Following my recent reports on bungled used-oil and electronics waste stewardship programs I must, regretfully, inform readers of Ontario’s flawed scrap tire proposal.
In response to a request from Ontario’s Environment Minister Leona Dombrowsky, tire industry reps established Ontario Tire Stewardship (OTS) to devise a stewardship plan for scrap tires. OTS recently submitted its plan to the Waste Diversion Organization (WDO) and the minister, calling for motorists to pay a four-dollar fee when they buy a tire, the money going to incentives for recycling, re-using or burning of old tires.
As background, Ontario repealed its hated $5 tire disposal tax (that simply flowed into general revenues) in the mid-1990s. Today, most retailers charge a small disposal fee of $3 to $5 per tire, but the process is not regulated and (the OTS says) there is no certainty as to where tires are disposed.
The OTS plan aims to keep out of garbage dumps the estimated 13.6 million tires that Ontarians discard annually, and clean up the 5 to 6 million old tires stockpiled around the province.
So, what’s the problem?
First, the OTS plan may encourage more burning of tires in cement kilns and industrial boilers that may or may not have adequate pollution controls. This is contrary to the Waste Diversion Act and makes environmentalists angry.
Second, retailers (not brand owner or first importer) act as stewards. In the past, retailers (also used-tire generators) could choose whether to charge consumers a tire disposal fee, “eat” the costs of scrap-tire management themselves (in order to offer lower prices to consumers) or get tire manufacturers to eat part of the scrap-tire management costs (by quoting lower wholesale prices for tires). In the OTS plan, all tire retailers will incorporate the fee into the retail price. This reduces price competition and is not, of course, true extended producer responsibility — a fact which has outraged EPR proponents.
But for me, the worst indictment of the OTS plan comes from the Ontario Tire Collectors Association (OTCA) in a letter it wrote on September 14, 2004 to Minister Dombrowsky. (See Posted Documents at www.solidwastemag.com). Once again a central-planning model is proposed that will squelch a thriving and surprisingly efficient free market for a waste commodity.
According to the OTCA, since the famous Hagersville tire fire of the 1990s the private sector has effectively handled in excess of 95 per cent of scrap tires. Out of 13.6 million annual tire generation only, only one million (7.4 per cent) are being stockpiled or landfilled, and 800,000 sent to “non-verifiable” diversion.
It comes as a surprise that most stockpiles are being cleaned up without taxpayers’ money. Because of ministry enforcement, landowners are cleaning up the messes whether they made them or not. In the past two years, three significant stockpiles have been remediated: Brampton (350,000 to 500,000 tires), Villa Nova (75,000 to 95,000 tires), and Uxbridge (20,000 to 25,000 tires).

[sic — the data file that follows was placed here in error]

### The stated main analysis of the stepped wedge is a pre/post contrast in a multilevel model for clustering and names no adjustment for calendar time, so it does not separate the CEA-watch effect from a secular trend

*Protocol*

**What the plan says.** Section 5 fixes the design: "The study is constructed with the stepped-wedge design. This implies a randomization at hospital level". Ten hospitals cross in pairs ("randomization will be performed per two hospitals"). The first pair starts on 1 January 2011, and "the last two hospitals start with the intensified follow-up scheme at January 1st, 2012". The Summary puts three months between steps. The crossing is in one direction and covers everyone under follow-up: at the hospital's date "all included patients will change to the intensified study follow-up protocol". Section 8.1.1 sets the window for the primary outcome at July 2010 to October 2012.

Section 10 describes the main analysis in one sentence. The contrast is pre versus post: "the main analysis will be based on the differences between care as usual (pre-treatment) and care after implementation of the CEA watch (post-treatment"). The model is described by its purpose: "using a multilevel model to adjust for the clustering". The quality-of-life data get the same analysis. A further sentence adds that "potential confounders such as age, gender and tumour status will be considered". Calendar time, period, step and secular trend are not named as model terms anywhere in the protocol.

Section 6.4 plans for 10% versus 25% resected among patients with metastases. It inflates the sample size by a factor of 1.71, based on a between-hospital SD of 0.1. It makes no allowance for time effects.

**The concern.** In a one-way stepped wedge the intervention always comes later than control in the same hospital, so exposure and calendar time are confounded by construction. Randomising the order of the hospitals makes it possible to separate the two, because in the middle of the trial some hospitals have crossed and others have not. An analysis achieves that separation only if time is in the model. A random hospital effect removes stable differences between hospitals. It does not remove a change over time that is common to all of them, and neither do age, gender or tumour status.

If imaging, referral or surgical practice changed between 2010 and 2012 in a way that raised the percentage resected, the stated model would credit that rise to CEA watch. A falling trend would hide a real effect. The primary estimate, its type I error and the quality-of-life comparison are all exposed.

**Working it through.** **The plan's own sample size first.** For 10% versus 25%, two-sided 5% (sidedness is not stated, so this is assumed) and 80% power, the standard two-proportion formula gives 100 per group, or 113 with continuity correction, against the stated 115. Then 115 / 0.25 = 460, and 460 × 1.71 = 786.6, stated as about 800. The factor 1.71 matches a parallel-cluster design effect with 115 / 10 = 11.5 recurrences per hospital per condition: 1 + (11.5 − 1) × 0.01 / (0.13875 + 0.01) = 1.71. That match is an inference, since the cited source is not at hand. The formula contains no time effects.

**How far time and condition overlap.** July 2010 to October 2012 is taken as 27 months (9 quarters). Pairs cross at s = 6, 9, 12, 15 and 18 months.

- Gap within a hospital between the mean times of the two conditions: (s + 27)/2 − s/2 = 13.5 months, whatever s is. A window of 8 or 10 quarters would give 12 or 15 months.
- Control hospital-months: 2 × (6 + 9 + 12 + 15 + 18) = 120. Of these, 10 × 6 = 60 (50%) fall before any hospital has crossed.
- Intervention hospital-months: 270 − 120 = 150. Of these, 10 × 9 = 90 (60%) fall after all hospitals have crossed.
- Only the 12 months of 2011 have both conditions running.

Despite this decent performance, OTCA concedes that a targeted solution is needed for the tires slipping through. The root problem with the OTS plan, the OTCA says, is its use of fixed pricing. All tire generators are not situated 30 minutes from processing facilities and they don’t always have the types of scrap tires that those facilities can process. Processors do not accept both passenger and truck tires, and few will accept dirty tires.
The OTCA says that straight economics will cause tires to stop being collected in many areas of the province under the OTS plan. Profit margins in the collection industry are low and the business is highly seasonal. Current collection fees reflect a complex matrix based on generator location, tire type, salvage rate, etc. And the collection market is highly competitive with many companies actively chasing business and negotiating prices.
That the OTS plan treats all tire generators the same sounds noble, but in reality collectors will avoid generators that don’t have a decent salvage rate. “It simply will not be worth it to pick up tires at a loss,” the OTCA says. And this scenario only covers generators in Southern Ontario who are within an hour of a processor who will accept the tires.
Currently, the approximate cost for collection and recycling of tires in Ontario is $1.60 per passenger or light truck tire, with a 94 to 97 per cent diversion rate. Instead, the OTS plan would increase those costs to $4 per tire with a diversion rate of only 85 per cent! And eight to 16 per cent of scrap tire generators will get a free ride, whereas currently the overwhelming majority (99.99 per cent) pay to have their tires collected.
The problems with scrap-tire management in Ontario are neither in collection nor processing capacity, but instead in illegal dumping, lack of enforcement with appropriate penalties, Off-The-Road tires, and domestic markets for the recycled rubber.
A targeted plan should address those issues, and not impose a “one size fits all” solution. The OTS plan, one might say, is in need of a retread.